They say write what you know. So it should come as no surprise that the screenplay for the indie film Call Me Crazy concerns itself with an indie filmmaker writing a screenplay. The screenplay about writing a screenplay is a tried and true trope, with greats like Charlie Kaufmann’s Adaptation, Martin McDonough’s Seven Psychopaths, and, of course, Billy Wilder’s Sunset Boulevard springing to mind. Like those screenwriters, it’s probably safe to assume that writer/director Max Pratts put a bit of himself into the central figure, Will (Joel Meyers). As a similarly film-obsessed writer with a terrible sleep schedule and a hopeless romantic streak, I also found a bit of myself in the character.
Of course, Will isn’t the only central figure in Call Me Crazy; a parallel story follows Sarah (Emma Kantor), who is equally driven by her own creative pursuit, namely dance. After a chance meeting near the film’s beginning, each is dumped by their respective partners, going on lateral journeys of self-discovery. Both Sarah and Will confide in friends and strangers about their breakups, each grappling with the challenges of being creative individuals experiencing heartbreak. In one of the film’s best moments, Will has a frank conversation with a movie projectionist, Fred (Wayne Stills), about choosing your passion over a person. He bluntly asks if Will loves his ex more than he loves film. Yet another moment seems pulled from Meyer’s experience as Fred tells Will, “I know a lot of filmmakers, and they’ve all been dumped.”
“After a chance meeting…each is dumped by their respective partners, going on lateral journeys of self-discovery.”
Fred is just one of the many characters that Will meets along his long day’s journey into night, as both he and Sarah spend most of the film bouncing from one supporting character to the next. Regrettably, this is the Achilles’ heel of the film, as most of these supporting characters who offer advice to our heroes are no more than thinly written clichés. These include, of course, the world-weary bartender who stoically spouts sage words of wisdom and the best friend obsessed with astrology. Perhaps the worst offender of this is Sarah’s romantic rival, whose only discernible character traits are the desire to “win” the competition for Sarah’s boyfriend and having an Australian accent.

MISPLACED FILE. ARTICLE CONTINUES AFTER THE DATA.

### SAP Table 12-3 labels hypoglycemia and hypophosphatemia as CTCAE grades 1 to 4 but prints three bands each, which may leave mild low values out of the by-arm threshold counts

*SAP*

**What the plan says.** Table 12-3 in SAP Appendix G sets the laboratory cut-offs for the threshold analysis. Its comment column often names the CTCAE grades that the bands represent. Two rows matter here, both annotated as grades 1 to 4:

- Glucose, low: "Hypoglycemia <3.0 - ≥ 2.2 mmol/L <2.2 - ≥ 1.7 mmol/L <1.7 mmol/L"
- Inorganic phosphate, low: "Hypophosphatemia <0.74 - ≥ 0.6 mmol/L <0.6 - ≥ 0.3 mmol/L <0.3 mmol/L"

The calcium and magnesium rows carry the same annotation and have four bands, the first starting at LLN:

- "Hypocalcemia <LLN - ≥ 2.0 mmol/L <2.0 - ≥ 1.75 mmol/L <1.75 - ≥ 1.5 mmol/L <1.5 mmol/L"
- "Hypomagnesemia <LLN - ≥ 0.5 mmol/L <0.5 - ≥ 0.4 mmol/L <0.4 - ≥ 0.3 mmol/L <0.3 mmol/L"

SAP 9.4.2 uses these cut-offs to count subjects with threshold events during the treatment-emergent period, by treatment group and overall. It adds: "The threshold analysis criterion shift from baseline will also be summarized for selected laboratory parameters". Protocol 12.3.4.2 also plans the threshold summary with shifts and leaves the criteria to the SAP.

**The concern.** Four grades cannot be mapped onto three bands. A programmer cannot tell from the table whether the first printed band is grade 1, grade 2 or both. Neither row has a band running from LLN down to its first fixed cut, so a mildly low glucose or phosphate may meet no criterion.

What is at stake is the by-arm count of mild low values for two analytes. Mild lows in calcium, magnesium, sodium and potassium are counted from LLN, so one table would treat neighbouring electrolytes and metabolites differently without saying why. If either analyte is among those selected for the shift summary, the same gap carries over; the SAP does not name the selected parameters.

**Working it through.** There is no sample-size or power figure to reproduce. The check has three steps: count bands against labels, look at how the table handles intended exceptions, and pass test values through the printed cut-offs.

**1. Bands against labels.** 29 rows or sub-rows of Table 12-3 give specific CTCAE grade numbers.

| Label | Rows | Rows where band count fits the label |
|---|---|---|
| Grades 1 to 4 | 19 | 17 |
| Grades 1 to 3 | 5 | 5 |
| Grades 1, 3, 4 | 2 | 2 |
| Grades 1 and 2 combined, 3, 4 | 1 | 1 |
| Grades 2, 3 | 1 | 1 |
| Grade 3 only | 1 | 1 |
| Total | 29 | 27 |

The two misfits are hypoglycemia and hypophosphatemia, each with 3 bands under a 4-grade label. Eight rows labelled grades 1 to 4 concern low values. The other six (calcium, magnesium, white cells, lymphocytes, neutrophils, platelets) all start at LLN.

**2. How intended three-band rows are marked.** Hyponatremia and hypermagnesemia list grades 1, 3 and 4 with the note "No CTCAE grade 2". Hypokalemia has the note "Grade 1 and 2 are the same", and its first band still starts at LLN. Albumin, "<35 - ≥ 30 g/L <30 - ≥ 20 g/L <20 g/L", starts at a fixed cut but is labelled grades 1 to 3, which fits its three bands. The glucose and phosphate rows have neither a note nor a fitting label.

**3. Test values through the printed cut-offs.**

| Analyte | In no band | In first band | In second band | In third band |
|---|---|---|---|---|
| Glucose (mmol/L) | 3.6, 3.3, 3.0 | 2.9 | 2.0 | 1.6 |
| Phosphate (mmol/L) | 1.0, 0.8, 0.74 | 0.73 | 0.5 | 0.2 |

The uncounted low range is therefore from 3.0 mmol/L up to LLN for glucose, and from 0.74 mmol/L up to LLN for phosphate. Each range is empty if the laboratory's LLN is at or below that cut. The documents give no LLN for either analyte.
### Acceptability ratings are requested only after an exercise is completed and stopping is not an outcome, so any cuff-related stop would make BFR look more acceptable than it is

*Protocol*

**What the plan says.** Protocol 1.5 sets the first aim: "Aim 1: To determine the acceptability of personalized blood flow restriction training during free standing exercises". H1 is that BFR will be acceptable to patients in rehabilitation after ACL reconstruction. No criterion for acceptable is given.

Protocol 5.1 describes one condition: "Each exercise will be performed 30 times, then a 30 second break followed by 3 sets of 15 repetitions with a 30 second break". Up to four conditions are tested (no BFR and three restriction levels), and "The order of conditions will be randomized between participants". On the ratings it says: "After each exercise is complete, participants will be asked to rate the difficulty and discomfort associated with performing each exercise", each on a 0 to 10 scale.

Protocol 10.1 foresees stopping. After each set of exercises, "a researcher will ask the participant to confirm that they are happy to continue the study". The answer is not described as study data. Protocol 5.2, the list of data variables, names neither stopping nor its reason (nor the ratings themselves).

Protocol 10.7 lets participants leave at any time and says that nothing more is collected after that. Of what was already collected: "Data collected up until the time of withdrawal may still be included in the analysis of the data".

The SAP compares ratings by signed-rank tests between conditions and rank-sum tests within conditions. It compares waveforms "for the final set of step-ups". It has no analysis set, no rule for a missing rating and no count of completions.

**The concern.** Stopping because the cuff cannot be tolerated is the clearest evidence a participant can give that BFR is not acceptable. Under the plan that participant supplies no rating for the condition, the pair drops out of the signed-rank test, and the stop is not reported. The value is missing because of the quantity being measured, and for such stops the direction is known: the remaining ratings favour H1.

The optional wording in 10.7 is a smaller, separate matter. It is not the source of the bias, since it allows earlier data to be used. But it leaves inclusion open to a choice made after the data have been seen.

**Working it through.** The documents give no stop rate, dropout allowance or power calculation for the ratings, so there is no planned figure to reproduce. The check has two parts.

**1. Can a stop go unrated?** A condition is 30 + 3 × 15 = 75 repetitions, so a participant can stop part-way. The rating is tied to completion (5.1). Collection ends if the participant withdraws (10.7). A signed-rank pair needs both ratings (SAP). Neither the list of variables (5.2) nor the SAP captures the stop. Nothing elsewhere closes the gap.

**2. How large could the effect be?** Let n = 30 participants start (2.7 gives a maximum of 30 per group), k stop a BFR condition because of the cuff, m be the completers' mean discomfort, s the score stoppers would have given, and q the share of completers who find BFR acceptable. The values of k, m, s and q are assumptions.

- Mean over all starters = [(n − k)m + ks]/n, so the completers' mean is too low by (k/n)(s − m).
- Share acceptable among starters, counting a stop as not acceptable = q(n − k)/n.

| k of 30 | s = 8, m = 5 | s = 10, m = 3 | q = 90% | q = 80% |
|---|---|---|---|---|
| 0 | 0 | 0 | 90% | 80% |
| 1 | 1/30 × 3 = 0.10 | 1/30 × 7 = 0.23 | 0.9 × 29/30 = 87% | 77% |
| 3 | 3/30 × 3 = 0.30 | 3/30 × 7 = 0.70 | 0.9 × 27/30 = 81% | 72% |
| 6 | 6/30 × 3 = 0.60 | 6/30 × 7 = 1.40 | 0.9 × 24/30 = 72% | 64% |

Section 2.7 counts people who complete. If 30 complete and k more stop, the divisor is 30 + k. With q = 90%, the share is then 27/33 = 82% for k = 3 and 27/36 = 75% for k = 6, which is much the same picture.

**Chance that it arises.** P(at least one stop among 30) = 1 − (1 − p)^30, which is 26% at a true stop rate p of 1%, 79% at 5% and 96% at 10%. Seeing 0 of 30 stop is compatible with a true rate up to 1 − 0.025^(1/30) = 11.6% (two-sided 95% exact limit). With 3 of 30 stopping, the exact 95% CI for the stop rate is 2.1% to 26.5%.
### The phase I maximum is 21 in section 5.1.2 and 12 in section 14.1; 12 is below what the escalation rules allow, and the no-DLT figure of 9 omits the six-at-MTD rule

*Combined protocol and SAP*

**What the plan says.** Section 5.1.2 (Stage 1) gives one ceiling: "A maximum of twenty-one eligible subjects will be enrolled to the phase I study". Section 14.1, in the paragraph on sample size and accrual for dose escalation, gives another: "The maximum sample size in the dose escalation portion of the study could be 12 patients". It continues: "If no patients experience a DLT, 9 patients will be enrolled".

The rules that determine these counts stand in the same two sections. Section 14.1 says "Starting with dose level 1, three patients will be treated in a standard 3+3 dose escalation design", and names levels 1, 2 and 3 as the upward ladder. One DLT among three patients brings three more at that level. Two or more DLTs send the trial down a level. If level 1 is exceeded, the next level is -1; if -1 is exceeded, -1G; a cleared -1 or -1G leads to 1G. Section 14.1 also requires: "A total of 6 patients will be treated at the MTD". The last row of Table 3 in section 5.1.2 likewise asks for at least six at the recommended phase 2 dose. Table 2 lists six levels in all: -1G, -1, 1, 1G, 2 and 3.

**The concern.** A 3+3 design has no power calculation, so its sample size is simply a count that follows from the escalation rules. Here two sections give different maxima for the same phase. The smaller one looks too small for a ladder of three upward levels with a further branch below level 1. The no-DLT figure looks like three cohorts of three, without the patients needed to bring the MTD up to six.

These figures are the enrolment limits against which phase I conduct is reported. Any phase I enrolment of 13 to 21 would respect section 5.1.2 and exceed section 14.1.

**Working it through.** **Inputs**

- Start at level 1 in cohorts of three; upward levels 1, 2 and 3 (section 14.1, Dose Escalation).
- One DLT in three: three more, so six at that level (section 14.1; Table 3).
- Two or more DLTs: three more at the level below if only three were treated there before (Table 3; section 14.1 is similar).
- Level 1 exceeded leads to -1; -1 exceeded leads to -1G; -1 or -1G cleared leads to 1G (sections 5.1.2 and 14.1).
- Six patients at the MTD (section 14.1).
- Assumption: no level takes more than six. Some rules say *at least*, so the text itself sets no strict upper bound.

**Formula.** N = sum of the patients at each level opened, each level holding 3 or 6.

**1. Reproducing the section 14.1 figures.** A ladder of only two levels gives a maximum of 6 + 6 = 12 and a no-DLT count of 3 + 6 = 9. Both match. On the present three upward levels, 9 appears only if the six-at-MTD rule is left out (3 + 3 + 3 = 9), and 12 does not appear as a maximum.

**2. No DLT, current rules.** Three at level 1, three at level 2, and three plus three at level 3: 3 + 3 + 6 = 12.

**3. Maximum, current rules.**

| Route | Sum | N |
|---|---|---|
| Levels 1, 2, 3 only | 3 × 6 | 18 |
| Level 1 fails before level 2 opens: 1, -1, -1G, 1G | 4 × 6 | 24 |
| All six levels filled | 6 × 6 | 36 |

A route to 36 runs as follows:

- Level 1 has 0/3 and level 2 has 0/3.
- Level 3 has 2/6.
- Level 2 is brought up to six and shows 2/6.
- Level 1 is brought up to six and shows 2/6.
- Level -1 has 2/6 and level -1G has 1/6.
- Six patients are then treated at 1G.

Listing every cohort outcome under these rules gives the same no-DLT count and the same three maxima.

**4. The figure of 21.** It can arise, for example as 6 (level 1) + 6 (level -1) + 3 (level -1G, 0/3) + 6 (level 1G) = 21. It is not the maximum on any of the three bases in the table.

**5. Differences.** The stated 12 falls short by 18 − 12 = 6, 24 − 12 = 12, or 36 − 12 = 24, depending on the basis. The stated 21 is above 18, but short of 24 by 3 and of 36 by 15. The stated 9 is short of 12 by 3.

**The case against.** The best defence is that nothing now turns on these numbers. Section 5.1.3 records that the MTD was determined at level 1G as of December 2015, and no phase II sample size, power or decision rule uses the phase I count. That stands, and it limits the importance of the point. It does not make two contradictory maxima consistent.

At one point, a character comments that men would be better served if they watched more romcoms, thus getting in touch with a more feminine energy. That may, for better or worse, be the film’s mission statement, as the characters that occupy it feel more like imitations of characters from When Harry Met Sally than of actual human beings.
Unlike the character who delivers that line, who clearly is only saying it to attempt to woo Sarah (or something along those lines), Will actually seems to be one of these modern men. Almost all of his friends are women, and he never has any ulterior motives toward any of them when commiserating about his breakup. When his and Sarah’s paths inevitably cross over once more, the promise of a new love between them is sweet and assured to be something that will take time, being a real and lasting relationship rather than a mutual rebound.
Call Me Crazy is filled with cardboard cutout versions of characters grasping an interesting concept: balancing a love life with the thing they love most. It may not always hit the mark, but the sophomore effort from Max Pratts can strike the absolute right chord in key moments.
"…As a similarly film obsessed writer with a terrible sleep schedule and a hopeless romantic streak,"